Without making many stops, I hiked down to the Fisher Camp Trail from Easy Pass. Then I followed an unmarked trail and went upstream in the valley. The path eventually dwindled in half a mile. From there, I then crossed Fisher Creek over to the south side. The scrambling began here.

Following a faint trail and the occasional cairns, I was able to bypass the big rocks. At one point, the path crossed the creek below the waterfall to the north side. But I didn’t know this until I came out the next day. So I stayed on the south side. But it worked out just as well.

Scree ramp to Silent Lakes
Scree ramp to Silent Lakes

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Getting up to Silent Lakes

In the upper basin, I saw the gully to avoid right away. But right next to it was the access scree ramp. Above the loose terrain were cairns to help bypass the outcrops. The terrain flattened just before I got up to the Upper Silent Lake at 6975′. But to my dismay, the silhouette of Fisher Peak was my only view.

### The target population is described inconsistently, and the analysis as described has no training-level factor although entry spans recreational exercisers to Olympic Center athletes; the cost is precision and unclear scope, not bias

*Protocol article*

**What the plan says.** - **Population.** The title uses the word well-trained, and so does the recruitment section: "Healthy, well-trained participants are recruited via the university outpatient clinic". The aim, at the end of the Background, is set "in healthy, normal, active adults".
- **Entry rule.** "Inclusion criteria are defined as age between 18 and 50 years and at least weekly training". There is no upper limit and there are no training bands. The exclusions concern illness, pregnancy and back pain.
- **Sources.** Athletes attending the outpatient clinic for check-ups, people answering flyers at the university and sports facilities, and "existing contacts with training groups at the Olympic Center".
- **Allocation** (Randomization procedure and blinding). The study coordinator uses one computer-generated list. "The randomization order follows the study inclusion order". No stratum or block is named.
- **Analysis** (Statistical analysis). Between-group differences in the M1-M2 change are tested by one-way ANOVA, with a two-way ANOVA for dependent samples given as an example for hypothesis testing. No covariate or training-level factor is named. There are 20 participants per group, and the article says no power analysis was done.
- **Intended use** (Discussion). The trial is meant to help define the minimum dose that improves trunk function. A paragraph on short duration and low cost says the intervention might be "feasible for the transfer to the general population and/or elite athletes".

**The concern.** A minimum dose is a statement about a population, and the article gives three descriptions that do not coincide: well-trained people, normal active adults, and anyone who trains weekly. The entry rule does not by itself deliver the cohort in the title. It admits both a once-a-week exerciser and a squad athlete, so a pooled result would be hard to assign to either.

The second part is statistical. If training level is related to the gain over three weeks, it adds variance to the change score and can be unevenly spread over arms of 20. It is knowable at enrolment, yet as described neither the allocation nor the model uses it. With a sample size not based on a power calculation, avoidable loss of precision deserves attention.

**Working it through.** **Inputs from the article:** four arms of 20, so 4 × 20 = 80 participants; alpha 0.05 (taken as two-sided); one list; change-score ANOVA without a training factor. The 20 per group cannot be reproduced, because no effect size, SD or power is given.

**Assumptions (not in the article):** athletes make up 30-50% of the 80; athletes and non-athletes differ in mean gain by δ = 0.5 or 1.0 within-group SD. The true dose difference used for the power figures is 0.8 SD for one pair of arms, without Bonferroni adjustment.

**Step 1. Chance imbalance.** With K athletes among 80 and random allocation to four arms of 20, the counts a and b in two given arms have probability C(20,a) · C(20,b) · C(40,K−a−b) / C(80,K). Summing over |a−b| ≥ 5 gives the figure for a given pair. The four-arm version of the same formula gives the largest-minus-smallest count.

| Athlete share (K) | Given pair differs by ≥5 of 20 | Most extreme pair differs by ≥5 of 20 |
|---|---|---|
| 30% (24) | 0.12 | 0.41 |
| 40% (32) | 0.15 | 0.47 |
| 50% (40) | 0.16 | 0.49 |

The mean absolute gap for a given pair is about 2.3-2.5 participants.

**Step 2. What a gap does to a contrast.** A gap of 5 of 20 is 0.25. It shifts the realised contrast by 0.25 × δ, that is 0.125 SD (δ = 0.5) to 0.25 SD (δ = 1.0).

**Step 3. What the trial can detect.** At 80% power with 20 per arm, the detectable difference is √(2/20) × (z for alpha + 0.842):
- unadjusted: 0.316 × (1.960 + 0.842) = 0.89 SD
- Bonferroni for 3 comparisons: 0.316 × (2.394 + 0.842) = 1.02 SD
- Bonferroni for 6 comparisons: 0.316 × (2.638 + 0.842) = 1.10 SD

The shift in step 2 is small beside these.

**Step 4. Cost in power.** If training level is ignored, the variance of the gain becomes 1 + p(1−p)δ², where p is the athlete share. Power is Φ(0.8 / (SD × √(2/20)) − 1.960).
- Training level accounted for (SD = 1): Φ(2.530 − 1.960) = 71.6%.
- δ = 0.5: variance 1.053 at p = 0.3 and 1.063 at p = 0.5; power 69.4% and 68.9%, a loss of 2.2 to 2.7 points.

Soon, I set up the tent and took a break. Then another climber showed up at the lake shortly. We nodded at each other, and then he continued on to Mount Arriva. What were the odds of two people meeting by an obscure lake in the Cascades?! Soon, I set off for Mount Arriva via the south lakeshore.

Upper Silent Lake
Upper Silent Lake

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Mount Arriva of Fisher Slam

I moved southwest and stayed roughly at the same elevation. Then I rounded the south-trending ridge by a flat area at 7000′. From there, I then made a rising traverse in and out of several gullies. Though soon, the cliffs on another south-trending ridge stopped me in my tracks at 7520′.